The recent criticisms of voluntary certification by Greenpeace Europe serves to punctuate the need for a holistic approach to reduce the negative environmental and human impacts of global commodities.

“It has become clear that relying only on corporate, voluntary or market-based initiatives won’t put an end to the destruction driven by our consumption. New and more comprehensive action is needed by the EU and national governments.”

The suggested inclusion of all forest-and-ecosystem-commodities (FERCS) in timber, beef, soy and palm oil among other commodities under one EU regulation governing FERCS makes more sense than throwing the responsibilities to private corporations under due diligence.

It will be G2G agreements, via legally binding trade deals between producer and consumer countries like the Forest Law Enforcement, Governance and Trade (FLEGT) Regulation which will prove to be effective. This can be evidenced by the report on reduced deforestation in Indonesia, Ghana and Cameroon due to FLEGT.

G2G agreements will facilitate the smoother flow of sustainably produced goods by removing the multiple hurdles which private corporations would have to jump in order to meet the proposed EU legislation.

Malaysia for example, has established certification systems for its rubber and timber exports and recently added certification for its palm oil under the Malaysian Sustainable Palm Oil scheme to round up national certifications for its agricultural exports.

Similarly in Indonesia, the implementation of the Indonesian Sustainable Palm Oil scheme has served to remove any questions on the quality of its palm oil. The big export facing producers of Indonesian palm oil now boast of 100% certification of their palm oil through the RSPO and the ISPO, thus removing the dubious quality of “mass balance” supply chains which Greenpeace stated should be disallowed.

It must be noted here that the suggestion by Greenpeace for transparency and traceability already exists in the Indonesian and Malaysian palm oil supply chains for the EU.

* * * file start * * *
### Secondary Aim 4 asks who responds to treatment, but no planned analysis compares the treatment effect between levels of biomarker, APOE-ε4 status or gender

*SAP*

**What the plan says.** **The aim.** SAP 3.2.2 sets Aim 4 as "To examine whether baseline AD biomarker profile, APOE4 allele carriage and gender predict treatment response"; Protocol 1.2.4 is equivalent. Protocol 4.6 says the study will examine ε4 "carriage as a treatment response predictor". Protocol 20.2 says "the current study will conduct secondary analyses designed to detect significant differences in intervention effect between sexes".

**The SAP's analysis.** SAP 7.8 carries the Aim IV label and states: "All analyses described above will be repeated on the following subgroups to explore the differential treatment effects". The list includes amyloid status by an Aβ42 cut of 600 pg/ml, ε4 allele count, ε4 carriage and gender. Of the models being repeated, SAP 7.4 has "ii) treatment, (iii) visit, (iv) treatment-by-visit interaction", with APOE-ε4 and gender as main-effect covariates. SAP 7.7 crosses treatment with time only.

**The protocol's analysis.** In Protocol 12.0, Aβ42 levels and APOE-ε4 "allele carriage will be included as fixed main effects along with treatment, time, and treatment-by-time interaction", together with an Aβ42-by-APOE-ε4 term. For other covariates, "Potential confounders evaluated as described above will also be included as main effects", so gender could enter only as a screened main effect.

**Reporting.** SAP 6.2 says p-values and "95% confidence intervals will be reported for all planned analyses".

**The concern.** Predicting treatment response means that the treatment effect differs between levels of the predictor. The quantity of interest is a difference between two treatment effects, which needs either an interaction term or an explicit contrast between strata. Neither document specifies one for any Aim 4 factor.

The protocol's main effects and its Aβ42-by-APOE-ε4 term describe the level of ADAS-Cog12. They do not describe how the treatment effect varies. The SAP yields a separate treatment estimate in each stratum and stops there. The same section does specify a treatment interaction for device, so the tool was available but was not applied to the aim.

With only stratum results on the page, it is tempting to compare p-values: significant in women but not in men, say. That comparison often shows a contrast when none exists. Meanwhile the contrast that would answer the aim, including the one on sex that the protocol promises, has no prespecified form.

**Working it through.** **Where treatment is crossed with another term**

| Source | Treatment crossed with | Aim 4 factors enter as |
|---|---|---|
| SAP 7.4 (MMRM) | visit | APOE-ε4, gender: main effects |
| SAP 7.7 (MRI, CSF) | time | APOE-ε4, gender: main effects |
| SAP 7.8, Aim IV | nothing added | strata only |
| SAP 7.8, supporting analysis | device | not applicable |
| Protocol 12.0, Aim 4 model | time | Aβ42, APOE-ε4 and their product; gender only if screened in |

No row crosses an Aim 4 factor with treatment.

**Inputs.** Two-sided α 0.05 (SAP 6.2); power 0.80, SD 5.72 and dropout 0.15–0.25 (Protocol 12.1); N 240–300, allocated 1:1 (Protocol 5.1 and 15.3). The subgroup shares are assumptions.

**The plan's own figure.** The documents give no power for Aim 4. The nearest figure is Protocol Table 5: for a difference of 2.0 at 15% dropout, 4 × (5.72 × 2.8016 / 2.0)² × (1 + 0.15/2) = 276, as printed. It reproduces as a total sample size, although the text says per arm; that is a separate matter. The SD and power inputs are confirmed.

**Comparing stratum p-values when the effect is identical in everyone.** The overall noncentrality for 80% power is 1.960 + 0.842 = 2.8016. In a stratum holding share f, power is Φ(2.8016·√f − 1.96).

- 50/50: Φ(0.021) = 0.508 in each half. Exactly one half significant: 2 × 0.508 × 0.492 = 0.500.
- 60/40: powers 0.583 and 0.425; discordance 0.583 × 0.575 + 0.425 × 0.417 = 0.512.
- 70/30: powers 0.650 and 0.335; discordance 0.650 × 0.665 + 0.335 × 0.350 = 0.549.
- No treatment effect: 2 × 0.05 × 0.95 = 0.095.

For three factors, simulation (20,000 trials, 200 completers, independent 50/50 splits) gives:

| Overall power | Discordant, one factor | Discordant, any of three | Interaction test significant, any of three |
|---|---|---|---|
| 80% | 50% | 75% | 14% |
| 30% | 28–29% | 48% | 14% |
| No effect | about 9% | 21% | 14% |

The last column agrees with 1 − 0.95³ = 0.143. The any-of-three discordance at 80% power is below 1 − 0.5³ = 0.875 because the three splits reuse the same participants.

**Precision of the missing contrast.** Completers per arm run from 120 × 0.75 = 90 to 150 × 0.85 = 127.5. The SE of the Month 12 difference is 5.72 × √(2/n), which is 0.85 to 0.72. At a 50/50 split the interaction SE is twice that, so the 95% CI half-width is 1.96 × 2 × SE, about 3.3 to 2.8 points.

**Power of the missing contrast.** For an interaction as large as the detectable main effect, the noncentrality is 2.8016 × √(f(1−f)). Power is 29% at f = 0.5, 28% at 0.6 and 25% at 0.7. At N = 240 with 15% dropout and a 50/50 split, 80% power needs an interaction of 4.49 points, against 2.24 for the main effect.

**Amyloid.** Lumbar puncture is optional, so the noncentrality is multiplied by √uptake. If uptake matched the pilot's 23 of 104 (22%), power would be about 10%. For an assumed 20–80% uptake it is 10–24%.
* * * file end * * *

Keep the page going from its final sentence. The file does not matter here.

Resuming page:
The group’s call for the EU to support smallholders towards meeting their suggestions would be welcome by palm oil producing countries which have been supporting them in the drive to include them in the ISPO and MSPO. Smallholders are an integral part of the industry and hence supporting smallholders should and can only be done if discriminatory policies and regulations against palm oil are removed.

There should not be any doubt that Indonesia and Malaysia are fully supportive of a comprehensive action as their commitments to preserve forests and biodiversity stand proven despite alarmist reports. After all, such actions are integrated into the national policies of both countries.

Protecting Biodiversity from EU to ASEAN

By comparison, most commodities produced in the EU are not certified sustainable. Farmers only fill a form to declare that they abide to a checklist which is supportive of good agricultural practices in order to qualify for CAP subsidy. This is not equivalent to certification for sustainable production of rapeseed for example.

If deforestation for agricultural development is deemed as unsustainable, it should not matter when the deforestation took place. The excessive deforestation in the EU agriculture in the past can be easily corrected for the future with reforestation. In order for the EU to reach for sustainable agricultural production, reforestation must be promoted and the carbon capture capacity of the reforested land re-established. This way, there will be equitable contributions to carbon capture of the forests and equitable use of land for agriculture in developed and developing countries to ensure sustainable agriculture globally.

Palm oil producing countries are ready and willing to engage the EU fully in creating a sustainable future for all. The on-going discussions in the EU-ASEAN Joint Working Group on vegetable oils will hopefully become a model of intergovernmental co-operation to find solutions to global problems.